Mix and Match Information Bits in English

Muuttolinnut is firmly expanding outside solely Finnish speaking world. We have several children in the troop who speak something other than Finnish as their fist language and even more families who are multilingual in some way. Migrating birds migrate! True to our name, Muuttolinnut is happy to gather all sorts of travellers under our wing. We are very willing to be the linguistic training ground for newcomers learning Finnish. We also try to accommodate the not-yet-Finnish-speaking by occasionally opening things up in English. We are still a fairly small group of scouts and all our activity is based on unpaid volunteer work, as is the custom in scouts in Finland in general.

Sort of FAQ

Here I’ve gathered a few somewhat mismatched list of the things about our summer camp Byggis that might need explaining, if you’re not too familiar with scouting in Finland. Take this as a sort of frequently asked questions if you will. 😀

Camp Theme and Name Byggis

Our theme is camp building. The camp name Byggis comes from Swedish verb to build, ”bygga”.  We are going to teach everyone the basic camp building rope knots and build some campsite stuff. This requires a lot of adult supervision and guidance and most of all repetition. By the end of the camp everybody will know the basic building knots and roping and trusses (?). Maybe even I the writer will learn some of this vocabulary in English while we’re at this. 😀

Byggis Camp Dates

We have different length camps, smaller kids stay from Friday to Monday 14th – 17th June. For the young sudenpennut (cub scouts) this is most likely their first camp and possibly the first time they stay several nights away from home without family members. Exciting times! Older kids and some adult leaders with them stay until the next Wednesday, so older scouts get to spend 2 more nights in the camp.

What leaders and adults do

Before camp we have several occasions for gathering gear for the camp. We went collecting some building material with a bunch of leaders and family members. We cut down small trees (mostly birch) and took them to the camp site. The campsite is a city owned property and is used around the year for camping occasions – there are no trees to cut down there for building material and therefore we are bringing it from elsewhere.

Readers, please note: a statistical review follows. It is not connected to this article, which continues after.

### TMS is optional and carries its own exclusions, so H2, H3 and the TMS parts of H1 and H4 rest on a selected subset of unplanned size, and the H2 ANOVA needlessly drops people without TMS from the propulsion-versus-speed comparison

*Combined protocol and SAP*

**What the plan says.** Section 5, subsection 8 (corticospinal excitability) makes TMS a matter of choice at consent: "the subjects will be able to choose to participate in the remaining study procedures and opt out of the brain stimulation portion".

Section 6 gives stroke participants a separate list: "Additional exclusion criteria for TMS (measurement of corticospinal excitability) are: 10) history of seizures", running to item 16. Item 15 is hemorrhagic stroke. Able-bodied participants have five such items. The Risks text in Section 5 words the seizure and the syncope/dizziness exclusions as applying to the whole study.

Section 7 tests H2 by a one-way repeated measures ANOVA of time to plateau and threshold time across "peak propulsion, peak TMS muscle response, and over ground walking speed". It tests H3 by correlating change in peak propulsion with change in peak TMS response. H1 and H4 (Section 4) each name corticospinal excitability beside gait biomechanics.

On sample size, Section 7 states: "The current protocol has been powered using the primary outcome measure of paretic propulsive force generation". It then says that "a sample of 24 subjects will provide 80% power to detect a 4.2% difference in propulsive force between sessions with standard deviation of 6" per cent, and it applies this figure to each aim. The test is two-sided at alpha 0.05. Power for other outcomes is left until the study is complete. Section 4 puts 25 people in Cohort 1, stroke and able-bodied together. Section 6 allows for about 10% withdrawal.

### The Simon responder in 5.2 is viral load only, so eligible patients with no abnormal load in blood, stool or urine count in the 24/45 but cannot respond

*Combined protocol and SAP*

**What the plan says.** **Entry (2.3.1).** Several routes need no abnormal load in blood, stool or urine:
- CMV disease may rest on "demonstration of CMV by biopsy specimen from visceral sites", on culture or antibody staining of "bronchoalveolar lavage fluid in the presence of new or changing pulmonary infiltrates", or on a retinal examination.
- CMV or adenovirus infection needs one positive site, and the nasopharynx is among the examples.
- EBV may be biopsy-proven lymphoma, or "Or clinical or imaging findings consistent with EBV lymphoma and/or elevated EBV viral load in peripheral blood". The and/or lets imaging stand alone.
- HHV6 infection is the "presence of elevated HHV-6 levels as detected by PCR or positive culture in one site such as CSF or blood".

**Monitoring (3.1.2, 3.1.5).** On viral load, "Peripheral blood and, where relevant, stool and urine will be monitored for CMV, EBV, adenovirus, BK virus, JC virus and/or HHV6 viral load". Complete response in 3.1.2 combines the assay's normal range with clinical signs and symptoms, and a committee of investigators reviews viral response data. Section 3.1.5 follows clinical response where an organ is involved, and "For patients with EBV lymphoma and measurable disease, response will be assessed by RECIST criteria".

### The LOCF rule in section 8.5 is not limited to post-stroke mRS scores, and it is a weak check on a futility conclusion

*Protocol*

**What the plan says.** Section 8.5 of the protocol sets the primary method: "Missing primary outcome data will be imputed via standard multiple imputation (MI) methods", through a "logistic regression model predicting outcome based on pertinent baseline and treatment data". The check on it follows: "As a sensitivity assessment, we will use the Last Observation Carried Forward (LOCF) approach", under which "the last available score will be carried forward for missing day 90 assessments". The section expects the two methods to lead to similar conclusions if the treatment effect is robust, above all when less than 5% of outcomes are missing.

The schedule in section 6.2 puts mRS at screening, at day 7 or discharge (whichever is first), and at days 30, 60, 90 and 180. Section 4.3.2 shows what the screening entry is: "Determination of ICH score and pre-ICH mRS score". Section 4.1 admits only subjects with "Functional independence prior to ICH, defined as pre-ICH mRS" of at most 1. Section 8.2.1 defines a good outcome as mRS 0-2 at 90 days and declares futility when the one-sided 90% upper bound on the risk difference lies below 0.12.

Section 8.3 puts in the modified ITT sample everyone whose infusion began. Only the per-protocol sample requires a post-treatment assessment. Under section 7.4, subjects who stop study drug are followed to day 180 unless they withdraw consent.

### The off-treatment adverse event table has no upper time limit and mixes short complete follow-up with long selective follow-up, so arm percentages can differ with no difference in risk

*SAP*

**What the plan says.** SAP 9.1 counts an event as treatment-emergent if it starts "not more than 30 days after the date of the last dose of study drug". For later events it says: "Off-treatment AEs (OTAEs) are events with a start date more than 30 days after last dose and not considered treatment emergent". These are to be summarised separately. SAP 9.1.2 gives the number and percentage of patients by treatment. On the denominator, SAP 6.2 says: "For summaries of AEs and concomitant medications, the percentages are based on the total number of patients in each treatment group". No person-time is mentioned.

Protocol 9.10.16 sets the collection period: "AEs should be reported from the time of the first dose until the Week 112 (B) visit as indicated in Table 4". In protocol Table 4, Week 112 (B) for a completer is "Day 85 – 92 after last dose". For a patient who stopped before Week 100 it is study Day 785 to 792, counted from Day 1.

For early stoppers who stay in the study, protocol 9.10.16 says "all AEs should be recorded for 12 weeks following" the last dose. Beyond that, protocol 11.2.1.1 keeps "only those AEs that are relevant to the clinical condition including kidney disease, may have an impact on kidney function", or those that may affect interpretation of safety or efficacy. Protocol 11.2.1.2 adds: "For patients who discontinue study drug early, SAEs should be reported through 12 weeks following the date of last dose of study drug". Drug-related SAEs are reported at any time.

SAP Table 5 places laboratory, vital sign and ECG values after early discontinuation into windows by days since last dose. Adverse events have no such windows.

We also fetched some planks from one leader’s grandparents’ summer cottage storage. Thanks for the donation!

The few days before camp some of the leaders drive around doing food shopping, checking camping gear at the troop’s storage space, updating the first aid pack,  acquiring maps, building instruction printouts… There is no organisation outside our own troop and it’s leaders to manage things for us. Taking care of logistics is what adults do in scouts.

Safety on Camp and in General

There could be a serious full length novel under this topic, but basics are: We have first aid trained people on board, we give guidance to children with tools, fire and such and all membership paying scouts are insured by our Finnish umbrella organisation Suomen Partiolaiset. Also non-member visitors who have signed up to the camp are insured, see below.

Social safety: we have turva-aikuinen (”safe adult”) in the troop and on the camp, who is especially tuned to dissolving any disputes and listening if anyone feels they are not treated fairly. All adults are dedicated to making scouts and this camp safe for everyone attending.

On the background in our organisation there is also an ongoing safety check system being onboarded by Suomen Partiolaiset, where adults volunteering long term with children are required to submit a police record report or to do leading in adult pairs.

All Scouts in Finland are also dedicated to no drugs or alcohol at scout events.

Scout Membership and Insurance

One can ”try out” or visit scouts at an event or two and the scout insurance covers them. After that we ask them to join as members and pay the yearly member subscription. Fees in 2019 are 63,50 € / year / person. Families with more than one member get discount on the second member living in the same household ( 53,50 €/ year).

Camp Costs and Troop’s Economy

We are equal between all participants, so on this camp and events in general we are charging all participants a fee. Fee goes towards funding the food, travel and renting the campsite. Participation fees barely cover the food alone, on summer camps we spend our troop’s money as well. On this camp kids and adults who participate the short camp pay 35 €, longer camp is 55 €. Adults and leaders who help build and or take apart the camp get a 5 € discount from  the full camp price.

We apply for an annual grant from the city of Espoo to cover activity costs and to get supplies and gear for the troop. Our Christmas time advent calendar sales are an essential part of our troops economy.

I want to know more!

If you are interested in scouts in Finland in general, check the national page of Finnish Scouts. If you read this and want to know more about our troop Muuttolinnut, feel free to contact me on WhatsApp! – Troop leader Elle